Most work places have at least one. You know – that person who you ask for help, but ends up being a hindrance? Somebody who seems to get a kick out of saying ‘no’, and just loves to make a mountain out of a mole hill. Yes, the ‘office can’t’ is a recognised pest that we could all do without.
A recent survey carried out across the United Kingdom unveiled a region-by-region model of how we can expect the average office can’t to look and act. Going by an average based on each area surveyed, you are most likely to find this unhelpful and generally unpopular creature working in HR.
Women vs Men
Women pipped men to the post, with 54% stating this individual would most likely be female. In fact, based on an average of all stats taken, this female would most likely be called Sarah, between 5’3 – 5’4 in height, brunette and aged between 45 and 54 years old. The male equivalent would also work in HR, be named David, most likely have grey hair, be in the same age bracket as Sarah, and be anywhere between 5’9 – 5’11 in height. Just imagine the consequences if the two became a couple and had children?
Respondents also picked out some rather distinguishing features that seemed to go hand-in-hand with the office can’t. Horn rim glasses, red face, moustache, large nose, wears sandals all year round and tattoos were the most popular features associated with unhelpful colleagues. It’s safe to say if you have a colleague that incorporates all these features, you may want to avoid them at all cost!
In terms of how you might expect this person to behave, there would be a good chance they would be argumentative, confident, deceitful and unproductive; not a winning combination I’m sure you’ll agree. Personality traits they would be unlikely to have would be open, honest and frank, reserved and conservative, cowardly and calm and collected.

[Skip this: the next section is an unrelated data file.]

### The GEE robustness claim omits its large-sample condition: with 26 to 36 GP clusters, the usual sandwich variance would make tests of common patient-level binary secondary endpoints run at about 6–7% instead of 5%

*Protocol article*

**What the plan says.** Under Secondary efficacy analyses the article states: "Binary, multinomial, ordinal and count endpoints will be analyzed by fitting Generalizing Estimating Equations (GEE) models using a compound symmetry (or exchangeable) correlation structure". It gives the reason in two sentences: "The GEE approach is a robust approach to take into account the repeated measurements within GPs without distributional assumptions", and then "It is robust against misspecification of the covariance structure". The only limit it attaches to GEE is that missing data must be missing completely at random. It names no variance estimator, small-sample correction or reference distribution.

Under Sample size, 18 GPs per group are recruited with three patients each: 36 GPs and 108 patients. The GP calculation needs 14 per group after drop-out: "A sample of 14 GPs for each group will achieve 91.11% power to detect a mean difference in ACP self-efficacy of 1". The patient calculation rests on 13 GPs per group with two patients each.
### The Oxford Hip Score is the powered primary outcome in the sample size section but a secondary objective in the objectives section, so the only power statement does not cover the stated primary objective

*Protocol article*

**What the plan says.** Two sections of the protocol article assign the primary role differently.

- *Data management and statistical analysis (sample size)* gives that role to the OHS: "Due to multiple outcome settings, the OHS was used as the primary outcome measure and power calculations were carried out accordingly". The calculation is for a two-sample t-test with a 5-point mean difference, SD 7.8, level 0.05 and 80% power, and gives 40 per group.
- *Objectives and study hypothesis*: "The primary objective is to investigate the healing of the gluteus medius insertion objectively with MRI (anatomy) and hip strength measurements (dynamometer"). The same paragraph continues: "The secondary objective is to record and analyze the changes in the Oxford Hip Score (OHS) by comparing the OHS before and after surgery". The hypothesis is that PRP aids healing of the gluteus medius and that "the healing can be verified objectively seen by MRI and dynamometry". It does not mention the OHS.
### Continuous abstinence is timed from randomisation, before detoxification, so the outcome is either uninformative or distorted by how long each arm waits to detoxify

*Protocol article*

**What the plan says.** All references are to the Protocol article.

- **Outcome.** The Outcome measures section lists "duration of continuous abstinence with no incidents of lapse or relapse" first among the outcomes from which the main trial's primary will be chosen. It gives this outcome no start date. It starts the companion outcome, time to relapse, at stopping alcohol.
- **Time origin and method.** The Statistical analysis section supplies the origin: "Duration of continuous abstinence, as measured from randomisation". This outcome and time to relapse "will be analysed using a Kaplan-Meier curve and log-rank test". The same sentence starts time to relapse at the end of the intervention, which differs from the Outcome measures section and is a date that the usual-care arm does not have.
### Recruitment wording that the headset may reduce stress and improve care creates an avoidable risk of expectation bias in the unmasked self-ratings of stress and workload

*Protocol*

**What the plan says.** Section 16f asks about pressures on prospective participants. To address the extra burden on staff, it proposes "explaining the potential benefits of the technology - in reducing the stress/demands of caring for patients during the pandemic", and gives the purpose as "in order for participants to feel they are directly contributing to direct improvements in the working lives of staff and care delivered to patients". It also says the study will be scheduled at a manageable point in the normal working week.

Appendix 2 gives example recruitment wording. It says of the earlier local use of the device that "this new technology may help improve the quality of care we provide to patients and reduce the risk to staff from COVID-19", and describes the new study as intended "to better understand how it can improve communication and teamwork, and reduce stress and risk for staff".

We all react differently to people we don’t especially like and the office can’t certainly stirs a variety of different emotions amongst us. Interestingly enough, responses differed between men and women. 45% of women responded that they would vent their frustrations over this person by screaming or shouting in private, making this their most popular response. Men felt the best way to deal with this individual was to simply move seats; 36% of them responded with this answer.
Rather worrying is the fact that so many of us would consider seeking new employment (33% of men, 38% women) just to escape the office can’t. 20% of both sexes would call in sick for the sole purpose of avoiding this person. Whatever your reaction to this office albatross, it’s safe to say that it is perhaps an issue that any good employer should recognise as being potentially damaging to their workforce.